Step 2: Remove Compensation Discussions from the Review Process

As previously mentioned, in the past, Lawline would have one end-of-the-year review that would cover an evaluation of an employee’s performance, as well as whether or not the individual would receive a raise for the upcoming year and a bonus for the prior year. In truth, during this meeting, most of the substantive feedback was not digested by the employee who was unable to focus on it while she waited to learn about her financial fate. We thus made the decision to remove compensation conversations completely from the review process, and moved them to a more natural point in the year - an employee’s anniversary date. When we implemented this change, we did a market analysis of salaries related to every job role that a Lawline employee held, and raised all salaries to what we deemed was the fair market rate for their position if they were not already at that point. Finally, we created the policy that future raises would be given if there had been a change in the market for the salary of an employee’s position, or in the event that an employee’s job duties had expanded.  

Step 3: Implement a Profit Share Plan Based on Company Performance

Step 3 of Lawline’s revitalization of its review process was to switch from having an employee performance-based bonus plan to a profit share one based on company performance. The former bonus process we had been using was stressful for managers, as it was unclear how to determine the amount to give, and was similarly challenging for employees who could not understand how their bonus totals were determined. Additionally, we did not see a correlation between an employee receiving a performance-based bonus at the end of the year and an improvement in their growth path for the following year. Finally, most employees had a good understanding of our end-of-year revenue numbers, but had no connection to our profit, and more importantly, the effect of their department’s yearly expenditures on the annual profit total.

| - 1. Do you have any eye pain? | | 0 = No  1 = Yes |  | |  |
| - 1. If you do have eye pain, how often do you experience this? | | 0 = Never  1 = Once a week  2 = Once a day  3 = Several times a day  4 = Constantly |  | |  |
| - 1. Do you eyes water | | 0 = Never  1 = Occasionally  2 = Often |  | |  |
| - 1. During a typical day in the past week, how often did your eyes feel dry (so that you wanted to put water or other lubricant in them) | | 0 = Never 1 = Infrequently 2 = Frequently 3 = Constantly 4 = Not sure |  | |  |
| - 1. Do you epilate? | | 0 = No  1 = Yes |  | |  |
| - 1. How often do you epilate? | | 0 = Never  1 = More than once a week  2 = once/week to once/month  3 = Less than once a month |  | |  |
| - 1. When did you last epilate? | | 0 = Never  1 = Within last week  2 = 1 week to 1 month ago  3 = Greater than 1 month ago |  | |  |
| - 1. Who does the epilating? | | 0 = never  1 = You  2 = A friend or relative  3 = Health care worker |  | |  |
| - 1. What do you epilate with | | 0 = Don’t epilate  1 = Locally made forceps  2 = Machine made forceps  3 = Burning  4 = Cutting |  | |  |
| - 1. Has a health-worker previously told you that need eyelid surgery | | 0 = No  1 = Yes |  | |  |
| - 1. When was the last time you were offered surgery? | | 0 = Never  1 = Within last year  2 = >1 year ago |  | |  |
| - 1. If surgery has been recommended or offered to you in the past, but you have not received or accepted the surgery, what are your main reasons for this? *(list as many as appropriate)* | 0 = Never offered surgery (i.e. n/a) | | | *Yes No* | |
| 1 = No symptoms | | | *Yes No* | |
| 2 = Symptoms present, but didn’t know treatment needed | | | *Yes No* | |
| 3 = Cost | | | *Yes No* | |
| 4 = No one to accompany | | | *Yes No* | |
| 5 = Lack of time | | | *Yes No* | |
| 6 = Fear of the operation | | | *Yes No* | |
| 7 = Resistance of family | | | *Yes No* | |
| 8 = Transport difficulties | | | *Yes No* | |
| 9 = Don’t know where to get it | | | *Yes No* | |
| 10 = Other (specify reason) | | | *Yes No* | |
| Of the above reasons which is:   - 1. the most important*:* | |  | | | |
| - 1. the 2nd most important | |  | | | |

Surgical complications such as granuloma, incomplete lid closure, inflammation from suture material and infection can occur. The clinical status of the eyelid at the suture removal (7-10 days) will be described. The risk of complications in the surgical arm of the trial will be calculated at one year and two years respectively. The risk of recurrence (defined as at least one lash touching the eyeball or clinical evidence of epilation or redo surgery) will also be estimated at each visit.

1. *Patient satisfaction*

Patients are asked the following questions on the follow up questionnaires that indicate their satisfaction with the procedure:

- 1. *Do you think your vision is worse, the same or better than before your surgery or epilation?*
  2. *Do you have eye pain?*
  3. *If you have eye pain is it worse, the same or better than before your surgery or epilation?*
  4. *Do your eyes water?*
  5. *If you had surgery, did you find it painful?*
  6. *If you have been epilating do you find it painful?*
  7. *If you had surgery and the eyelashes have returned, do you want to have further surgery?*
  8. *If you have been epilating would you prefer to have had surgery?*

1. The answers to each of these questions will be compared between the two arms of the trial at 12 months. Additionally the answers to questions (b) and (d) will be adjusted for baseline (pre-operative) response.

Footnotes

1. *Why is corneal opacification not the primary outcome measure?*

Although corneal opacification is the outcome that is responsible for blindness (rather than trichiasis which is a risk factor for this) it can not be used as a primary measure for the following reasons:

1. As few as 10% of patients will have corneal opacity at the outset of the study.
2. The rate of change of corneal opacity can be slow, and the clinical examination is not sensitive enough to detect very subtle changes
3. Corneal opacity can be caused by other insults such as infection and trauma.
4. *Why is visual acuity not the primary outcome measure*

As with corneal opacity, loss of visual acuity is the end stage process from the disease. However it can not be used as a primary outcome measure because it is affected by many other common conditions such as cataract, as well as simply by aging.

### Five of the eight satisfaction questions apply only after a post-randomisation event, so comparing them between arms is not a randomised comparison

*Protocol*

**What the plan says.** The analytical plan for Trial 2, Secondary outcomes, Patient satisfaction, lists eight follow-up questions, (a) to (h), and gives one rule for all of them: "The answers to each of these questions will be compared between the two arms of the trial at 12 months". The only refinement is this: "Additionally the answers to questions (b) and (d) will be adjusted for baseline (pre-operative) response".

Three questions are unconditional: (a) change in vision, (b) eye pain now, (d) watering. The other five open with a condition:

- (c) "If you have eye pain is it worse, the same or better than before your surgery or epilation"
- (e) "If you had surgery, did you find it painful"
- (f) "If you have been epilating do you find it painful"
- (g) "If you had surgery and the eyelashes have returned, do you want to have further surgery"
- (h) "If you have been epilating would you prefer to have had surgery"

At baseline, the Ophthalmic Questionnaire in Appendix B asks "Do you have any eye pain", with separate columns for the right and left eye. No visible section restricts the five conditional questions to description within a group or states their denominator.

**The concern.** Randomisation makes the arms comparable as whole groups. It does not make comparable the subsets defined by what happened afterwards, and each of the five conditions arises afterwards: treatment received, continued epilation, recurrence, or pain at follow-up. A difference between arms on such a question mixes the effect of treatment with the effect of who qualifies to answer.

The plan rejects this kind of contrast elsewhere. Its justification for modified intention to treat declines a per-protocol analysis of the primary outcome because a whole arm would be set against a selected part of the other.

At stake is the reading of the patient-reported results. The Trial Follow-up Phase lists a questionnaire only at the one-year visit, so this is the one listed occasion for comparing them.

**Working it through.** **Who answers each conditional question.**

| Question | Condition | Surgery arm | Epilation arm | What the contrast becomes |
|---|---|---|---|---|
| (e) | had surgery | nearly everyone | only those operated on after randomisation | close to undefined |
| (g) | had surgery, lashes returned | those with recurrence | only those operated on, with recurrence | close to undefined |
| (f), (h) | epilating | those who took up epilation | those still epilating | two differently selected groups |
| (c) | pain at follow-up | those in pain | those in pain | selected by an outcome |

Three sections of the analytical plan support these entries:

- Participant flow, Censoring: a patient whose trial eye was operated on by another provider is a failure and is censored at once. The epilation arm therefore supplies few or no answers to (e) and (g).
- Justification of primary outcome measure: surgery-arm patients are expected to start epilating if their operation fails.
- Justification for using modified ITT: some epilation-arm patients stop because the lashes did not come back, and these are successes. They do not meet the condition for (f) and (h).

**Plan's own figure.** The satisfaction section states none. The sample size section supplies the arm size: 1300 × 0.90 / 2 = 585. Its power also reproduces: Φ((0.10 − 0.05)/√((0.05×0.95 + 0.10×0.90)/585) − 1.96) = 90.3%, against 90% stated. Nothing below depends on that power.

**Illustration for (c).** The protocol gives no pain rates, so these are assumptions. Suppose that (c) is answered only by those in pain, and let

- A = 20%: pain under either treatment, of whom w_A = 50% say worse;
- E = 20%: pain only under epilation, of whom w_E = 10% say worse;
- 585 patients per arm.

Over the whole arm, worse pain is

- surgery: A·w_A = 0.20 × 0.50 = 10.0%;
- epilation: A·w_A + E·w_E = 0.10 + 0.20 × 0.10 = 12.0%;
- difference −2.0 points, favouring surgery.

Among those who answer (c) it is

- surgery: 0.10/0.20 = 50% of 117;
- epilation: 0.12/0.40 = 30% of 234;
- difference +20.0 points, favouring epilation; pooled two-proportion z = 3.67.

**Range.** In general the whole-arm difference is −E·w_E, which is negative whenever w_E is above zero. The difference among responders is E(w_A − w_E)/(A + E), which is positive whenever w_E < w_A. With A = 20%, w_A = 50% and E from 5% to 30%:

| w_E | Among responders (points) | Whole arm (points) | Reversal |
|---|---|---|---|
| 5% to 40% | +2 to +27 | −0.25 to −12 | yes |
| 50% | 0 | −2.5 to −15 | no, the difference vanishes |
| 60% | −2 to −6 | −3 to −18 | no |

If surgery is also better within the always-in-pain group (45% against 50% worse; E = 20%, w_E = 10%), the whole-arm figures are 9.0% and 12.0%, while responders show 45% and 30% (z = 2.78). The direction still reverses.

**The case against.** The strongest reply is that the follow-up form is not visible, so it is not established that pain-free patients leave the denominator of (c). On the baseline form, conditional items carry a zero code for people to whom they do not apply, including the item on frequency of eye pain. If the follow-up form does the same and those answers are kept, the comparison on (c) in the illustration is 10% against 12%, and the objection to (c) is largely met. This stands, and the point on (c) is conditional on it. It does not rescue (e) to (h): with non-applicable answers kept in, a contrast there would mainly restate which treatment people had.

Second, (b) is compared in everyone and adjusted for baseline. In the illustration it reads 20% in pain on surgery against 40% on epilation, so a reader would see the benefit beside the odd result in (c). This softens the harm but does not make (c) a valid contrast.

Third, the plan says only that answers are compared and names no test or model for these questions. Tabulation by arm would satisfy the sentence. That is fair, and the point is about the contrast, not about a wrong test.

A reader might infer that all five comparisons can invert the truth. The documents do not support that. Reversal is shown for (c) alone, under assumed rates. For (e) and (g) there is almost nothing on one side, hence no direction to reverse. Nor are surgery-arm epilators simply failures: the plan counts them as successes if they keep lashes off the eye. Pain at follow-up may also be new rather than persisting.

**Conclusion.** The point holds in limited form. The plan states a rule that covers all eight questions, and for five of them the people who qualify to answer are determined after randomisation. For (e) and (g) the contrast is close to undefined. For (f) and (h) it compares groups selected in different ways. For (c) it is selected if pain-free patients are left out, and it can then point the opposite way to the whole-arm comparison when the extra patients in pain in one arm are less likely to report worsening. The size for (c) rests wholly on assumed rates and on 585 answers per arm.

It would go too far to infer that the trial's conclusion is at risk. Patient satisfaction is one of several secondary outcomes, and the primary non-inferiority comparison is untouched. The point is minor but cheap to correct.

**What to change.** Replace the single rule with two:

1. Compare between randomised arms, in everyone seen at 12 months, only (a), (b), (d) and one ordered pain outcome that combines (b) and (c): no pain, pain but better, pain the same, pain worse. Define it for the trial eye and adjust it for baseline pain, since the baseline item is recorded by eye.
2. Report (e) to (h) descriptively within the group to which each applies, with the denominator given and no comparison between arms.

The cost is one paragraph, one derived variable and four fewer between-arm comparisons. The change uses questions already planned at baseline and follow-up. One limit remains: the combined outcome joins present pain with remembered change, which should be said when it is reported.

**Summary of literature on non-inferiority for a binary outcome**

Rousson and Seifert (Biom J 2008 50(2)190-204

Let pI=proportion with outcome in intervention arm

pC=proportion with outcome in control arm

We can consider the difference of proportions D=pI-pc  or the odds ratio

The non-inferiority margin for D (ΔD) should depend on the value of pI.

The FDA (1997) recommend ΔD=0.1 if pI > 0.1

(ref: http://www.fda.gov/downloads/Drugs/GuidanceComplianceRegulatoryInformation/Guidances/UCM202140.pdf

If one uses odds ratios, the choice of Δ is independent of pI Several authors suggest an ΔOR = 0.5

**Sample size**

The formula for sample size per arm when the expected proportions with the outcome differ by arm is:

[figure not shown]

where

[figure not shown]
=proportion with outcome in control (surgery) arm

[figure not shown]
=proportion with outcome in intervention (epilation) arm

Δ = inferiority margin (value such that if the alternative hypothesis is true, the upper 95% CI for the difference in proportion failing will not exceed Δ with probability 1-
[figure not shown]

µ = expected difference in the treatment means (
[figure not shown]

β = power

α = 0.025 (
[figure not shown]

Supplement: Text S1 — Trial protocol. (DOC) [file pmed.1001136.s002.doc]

For all of those reasons, we created a profit share plan in which each employee would receive a specific percentage of the company’s annual profit regardless of performance. The requirements to receive the profit share were as follows:

1) Team members were required to have been on the job for 3 months to participate and partial first years were paid on a prorated basis.

2) A minimum net profit was required for any employee to become eligible.

3) They must have been employed by Lawline at the time the profit share was paid (no later than the 1st pay period in February of the following year).

These 3 simple steps revitalized Lawline’s Performance Review Process, and can easily be implemented at small and large companies alike. As a result, in part to our new procedures, we have increased our employee retention rate, have more team members who are taking leadership roles, and in 2018, we reached the highest revenue and profit in our company’s history. If you would like to learn more about Lawline’s Performance Review Process or any other of Lawline’s Best Practices for Employee Retention, feel free to reach out to Lawline’s VP of Business Operations, Michele Richman, at Michele@lawline.com.